- Defendant has the right to counsel pursuant to MCR 4.201(F)(2).
- Defendant must be informed that the Michigan Department of Health and Human Services (MDHHS), the local Coordinated Entry Agency (CEA), the HARA, or the federal Help for Homeless Veterans program may be able to assist the parties with payment of some or all of the rent due.
- Defendants must be informed that they do not need a judgment to receive assistance from MDHHS, the local CEA or the HARA, for the summons and complaint are sufficient for MDHHS purposes.
- Defendants must be made aware of the availability of the Michigan Community Dispute Resolution Program (CDRP) and local CDRP Office as a possible source of case resolution. The court must make contact with the local CDRP to coordinate resources and the chief judge can determine the extent of the CDRP in resolving summary proceedings cases, including but not limited to conducting mediation at the pretrial hearing.
- Defendants must be informed of the possibility of a Conditional Dismissal pursuant to MCR 2.602 if approved by all parties. The parties must be provided with a form to effectuate such Conditional Dismissal.
- Courts are authorized to proceed with these summary proceedings actions by way of remote participation tools such as Zoom in lieu of personal appearances at the district court. The summons must provide the date and time for remote participation in the scheduled hearing (with instructions). In addition, the summons must be accompanied by any written information about the availability of counsel and housing assistance information as provided by legal aid or local funding agencies. If the defendant was serviced with personal service pursuant to MCR 2.105(A) and fails to appear, then he or she can be defaulted. If the defendant was not personally served with the summons, then the court cannot enter a default but rather must reschedule the hearing and mail notice that this rescheduled court appearance could require an in-person appearance.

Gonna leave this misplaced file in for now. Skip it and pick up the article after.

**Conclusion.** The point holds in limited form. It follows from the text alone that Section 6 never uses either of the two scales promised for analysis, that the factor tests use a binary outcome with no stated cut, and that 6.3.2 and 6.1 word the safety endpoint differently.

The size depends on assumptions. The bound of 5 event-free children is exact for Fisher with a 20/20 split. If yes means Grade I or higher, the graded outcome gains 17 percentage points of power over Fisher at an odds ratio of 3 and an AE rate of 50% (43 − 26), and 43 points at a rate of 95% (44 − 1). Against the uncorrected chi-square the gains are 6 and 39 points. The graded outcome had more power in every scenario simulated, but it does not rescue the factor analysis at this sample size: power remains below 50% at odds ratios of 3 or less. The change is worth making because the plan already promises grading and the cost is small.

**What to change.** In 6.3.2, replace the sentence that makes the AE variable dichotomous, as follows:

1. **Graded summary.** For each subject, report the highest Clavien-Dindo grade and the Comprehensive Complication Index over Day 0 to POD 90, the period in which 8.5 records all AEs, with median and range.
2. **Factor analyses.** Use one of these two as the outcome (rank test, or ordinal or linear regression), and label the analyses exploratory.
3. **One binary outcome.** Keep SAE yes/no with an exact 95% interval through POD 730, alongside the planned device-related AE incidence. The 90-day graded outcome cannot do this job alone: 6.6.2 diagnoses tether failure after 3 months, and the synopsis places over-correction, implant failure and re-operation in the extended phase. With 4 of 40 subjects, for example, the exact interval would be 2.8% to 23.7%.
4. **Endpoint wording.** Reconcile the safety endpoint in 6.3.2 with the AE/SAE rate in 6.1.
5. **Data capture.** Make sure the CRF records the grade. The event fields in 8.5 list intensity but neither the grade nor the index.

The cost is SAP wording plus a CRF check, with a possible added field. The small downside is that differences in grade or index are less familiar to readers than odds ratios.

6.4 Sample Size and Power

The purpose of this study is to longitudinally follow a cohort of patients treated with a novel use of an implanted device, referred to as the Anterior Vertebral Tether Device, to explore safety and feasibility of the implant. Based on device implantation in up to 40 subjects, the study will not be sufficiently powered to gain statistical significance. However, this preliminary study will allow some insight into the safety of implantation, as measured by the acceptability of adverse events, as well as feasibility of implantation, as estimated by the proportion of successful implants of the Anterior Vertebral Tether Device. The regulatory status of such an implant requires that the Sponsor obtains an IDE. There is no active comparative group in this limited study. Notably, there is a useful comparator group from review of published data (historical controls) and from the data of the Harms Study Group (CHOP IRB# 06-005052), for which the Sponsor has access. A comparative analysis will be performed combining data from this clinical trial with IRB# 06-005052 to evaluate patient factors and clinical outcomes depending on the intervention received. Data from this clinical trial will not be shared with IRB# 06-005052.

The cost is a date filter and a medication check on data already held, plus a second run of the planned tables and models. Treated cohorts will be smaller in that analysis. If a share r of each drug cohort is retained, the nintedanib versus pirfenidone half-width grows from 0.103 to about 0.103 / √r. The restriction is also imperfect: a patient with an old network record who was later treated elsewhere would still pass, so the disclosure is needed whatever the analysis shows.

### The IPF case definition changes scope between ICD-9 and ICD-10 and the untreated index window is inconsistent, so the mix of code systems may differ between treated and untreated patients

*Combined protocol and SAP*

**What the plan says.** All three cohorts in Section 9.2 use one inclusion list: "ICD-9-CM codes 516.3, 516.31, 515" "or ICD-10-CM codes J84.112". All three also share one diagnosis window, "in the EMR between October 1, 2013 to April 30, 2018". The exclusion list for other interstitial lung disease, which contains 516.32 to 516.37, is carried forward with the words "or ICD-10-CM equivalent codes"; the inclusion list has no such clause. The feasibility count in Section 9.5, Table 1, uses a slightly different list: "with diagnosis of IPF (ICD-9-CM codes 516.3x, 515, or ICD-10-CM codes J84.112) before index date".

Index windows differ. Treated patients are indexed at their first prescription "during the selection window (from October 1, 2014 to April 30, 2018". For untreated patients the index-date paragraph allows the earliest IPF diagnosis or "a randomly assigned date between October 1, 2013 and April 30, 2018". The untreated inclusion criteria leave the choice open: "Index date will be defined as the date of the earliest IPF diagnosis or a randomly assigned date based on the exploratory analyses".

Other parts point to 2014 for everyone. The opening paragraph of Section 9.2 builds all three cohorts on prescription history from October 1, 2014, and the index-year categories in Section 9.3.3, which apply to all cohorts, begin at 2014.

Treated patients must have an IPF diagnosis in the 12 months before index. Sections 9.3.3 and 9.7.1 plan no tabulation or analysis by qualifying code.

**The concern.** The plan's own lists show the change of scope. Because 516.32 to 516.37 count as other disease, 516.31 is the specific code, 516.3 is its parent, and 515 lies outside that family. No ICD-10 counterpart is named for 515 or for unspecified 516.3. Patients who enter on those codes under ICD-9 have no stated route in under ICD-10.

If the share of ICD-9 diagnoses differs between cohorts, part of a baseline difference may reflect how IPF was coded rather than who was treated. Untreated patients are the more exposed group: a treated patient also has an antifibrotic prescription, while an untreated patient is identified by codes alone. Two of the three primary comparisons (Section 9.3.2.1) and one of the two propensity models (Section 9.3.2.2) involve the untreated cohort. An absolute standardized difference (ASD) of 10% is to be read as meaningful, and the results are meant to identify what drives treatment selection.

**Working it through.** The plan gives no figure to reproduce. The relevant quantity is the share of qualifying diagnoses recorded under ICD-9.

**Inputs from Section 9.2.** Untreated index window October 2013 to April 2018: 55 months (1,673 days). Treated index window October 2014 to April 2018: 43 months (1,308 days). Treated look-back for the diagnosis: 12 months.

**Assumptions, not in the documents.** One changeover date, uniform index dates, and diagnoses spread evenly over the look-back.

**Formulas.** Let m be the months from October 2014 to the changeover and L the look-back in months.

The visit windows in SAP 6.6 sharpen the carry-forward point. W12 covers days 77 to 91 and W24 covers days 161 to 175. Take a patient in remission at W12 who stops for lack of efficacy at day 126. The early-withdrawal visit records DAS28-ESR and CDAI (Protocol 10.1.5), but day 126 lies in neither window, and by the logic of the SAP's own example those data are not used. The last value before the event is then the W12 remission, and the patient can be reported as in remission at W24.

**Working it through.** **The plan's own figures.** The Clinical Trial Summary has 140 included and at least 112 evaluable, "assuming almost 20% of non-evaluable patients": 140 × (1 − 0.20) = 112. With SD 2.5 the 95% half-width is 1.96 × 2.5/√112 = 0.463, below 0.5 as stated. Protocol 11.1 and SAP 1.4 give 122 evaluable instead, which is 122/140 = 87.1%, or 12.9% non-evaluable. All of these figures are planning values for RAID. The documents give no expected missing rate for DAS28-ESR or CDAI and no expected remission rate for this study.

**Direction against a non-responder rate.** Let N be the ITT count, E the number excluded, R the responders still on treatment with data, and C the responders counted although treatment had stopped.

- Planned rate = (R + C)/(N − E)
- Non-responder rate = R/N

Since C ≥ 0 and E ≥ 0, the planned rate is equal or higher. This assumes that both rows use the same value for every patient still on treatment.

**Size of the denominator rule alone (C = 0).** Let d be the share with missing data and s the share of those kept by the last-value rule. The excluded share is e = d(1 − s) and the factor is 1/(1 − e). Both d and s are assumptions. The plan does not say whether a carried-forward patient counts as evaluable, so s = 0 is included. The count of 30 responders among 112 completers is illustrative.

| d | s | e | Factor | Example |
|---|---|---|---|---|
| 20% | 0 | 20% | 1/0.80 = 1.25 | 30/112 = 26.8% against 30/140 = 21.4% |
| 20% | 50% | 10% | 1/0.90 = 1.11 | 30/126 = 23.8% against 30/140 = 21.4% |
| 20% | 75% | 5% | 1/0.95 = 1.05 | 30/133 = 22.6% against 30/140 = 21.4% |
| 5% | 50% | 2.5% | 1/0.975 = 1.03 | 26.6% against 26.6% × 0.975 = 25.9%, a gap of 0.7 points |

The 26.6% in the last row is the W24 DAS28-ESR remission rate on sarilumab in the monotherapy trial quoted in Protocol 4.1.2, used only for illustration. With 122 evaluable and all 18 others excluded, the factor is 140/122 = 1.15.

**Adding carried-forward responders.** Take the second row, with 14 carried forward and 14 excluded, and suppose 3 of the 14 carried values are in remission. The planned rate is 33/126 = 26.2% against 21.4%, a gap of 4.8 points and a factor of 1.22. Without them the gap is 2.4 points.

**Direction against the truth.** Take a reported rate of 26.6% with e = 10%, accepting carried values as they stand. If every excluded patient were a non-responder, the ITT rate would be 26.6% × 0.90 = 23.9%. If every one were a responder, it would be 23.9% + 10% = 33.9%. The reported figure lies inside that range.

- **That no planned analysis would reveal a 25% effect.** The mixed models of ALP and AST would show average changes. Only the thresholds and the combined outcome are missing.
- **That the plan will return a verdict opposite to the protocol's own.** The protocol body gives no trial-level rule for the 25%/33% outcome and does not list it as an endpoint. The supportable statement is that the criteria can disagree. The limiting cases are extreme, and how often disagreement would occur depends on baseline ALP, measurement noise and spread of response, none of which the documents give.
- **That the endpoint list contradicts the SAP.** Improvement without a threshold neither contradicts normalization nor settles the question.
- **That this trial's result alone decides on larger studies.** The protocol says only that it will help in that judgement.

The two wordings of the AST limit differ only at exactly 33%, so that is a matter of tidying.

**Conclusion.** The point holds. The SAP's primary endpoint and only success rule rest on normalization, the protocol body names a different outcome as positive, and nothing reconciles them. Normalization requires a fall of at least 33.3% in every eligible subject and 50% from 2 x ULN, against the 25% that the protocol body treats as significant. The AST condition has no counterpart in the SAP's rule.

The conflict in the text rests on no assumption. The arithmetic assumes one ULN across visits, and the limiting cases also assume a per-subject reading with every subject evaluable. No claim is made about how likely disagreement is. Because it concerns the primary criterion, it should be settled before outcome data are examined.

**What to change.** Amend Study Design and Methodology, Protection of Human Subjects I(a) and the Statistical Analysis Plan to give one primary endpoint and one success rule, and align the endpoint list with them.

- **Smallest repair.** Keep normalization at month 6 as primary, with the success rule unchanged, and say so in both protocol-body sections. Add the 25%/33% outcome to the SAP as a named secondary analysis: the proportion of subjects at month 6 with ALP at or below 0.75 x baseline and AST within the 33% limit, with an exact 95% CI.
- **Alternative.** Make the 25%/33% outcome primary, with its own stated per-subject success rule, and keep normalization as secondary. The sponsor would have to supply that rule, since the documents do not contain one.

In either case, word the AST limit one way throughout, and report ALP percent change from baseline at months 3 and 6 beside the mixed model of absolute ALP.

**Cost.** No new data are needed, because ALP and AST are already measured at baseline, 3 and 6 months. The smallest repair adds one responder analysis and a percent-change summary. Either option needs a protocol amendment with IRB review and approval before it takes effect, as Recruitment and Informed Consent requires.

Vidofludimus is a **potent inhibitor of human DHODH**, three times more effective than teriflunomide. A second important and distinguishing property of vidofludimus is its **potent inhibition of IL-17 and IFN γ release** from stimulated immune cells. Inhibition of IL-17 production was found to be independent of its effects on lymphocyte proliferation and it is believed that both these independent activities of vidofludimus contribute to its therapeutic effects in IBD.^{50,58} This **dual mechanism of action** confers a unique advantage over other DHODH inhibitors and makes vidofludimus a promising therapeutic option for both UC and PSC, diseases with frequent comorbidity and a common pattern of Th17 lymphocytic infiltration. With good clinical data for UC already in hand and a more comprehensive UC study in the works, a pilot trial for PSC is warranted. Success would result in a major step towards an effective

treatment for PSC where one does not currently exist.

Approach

- In all summary proceedings cases, the hearing before the judge must be adjourned for seven days after the pretrial hearing is conducted. Parties that fail to appear at the hearing scheduled seven days after the pretrial can be defaulted. The case does not have to be adjourned for seven days after the pretrial if the landlord decides to dismiss the complaint, or the defendant was personally served with the summons pursuant to MCR 2.105(A) and fails to appear, or both parties were represented by counsel and enter into a consent judgment or conditional dismissal that is filed with court.
- If the case is filed for non-payment of rent pursuant to MCL 600.5714(1), then the district court must stay further proceedings after the pretrial hearing is conducted and not proceed to judgment if the defendant/tenant applies for CERA and notifies the court of the application. The stay is contingent upon ALL of the following events occurring (if any of these events do not occur, the court must lift the stay and continue with the proceedings):
- An eligibility determination is made by the appropriate HARA within 30 days of the pretrial hearing;
- The defendant is eligible to receive rental assistance for all rent owed; and
- The plaintiff receives full payment from the CERA program within 45 days of the pretrial hearing.
What Happens When There Is Already A Judgment Against You? – If the landlord already has a judgment awarding possession to them for non-payment of rent, then the execution of that order has likely been stayed by the eviction moratorium until now. This judgment issued shall allow the defendant/tenant to pay the unpaid rent or move within the 10-day minimum period under MCL 600.5744, or after the expiration of the CDC order (whichever is later). Now the landlord can apply for a writ of eviction asking the sheriff to assist in removing the tenant from the premises.
- Under the Michigan Court Rules, “[u]nless a hearing is held after the defendant has been given notice and an opportunity to appear, an order of eviction may not be issued later than 56 days after judgment is entered, or be executed later than 56 days after it is issued.” MCR 4.201(L)(4).
- Under the amended Administrative Order 2020-17, the requirement under MCR 4.201(L)(4) that an order of eviction cannot be issued later than 56 days after the judgment enters is suspended for cases subject to the CDC moratorium. The 56-day period in that rule shall commence ON THE FIRST DAY AFTER THE EXPIRATION OF THE CDC ORDER IN THOSE CASES. This means that, if 56 days has passed since the judgment, a new hearing DOES NOT have to be scheduled before the judge can sign the writ or order of eviction. The eviction will proceed without further notice to the tenant.
The end of the eviction moratorium means that summary proceedings will continue on as they did before the COVID-19 pandemic. If you are a landlord or tenant with questions or need legal representation, then do not hesitate to contact the experienced attorneys at Kershaw, Vititoe & Jedinak PLC for assistance today.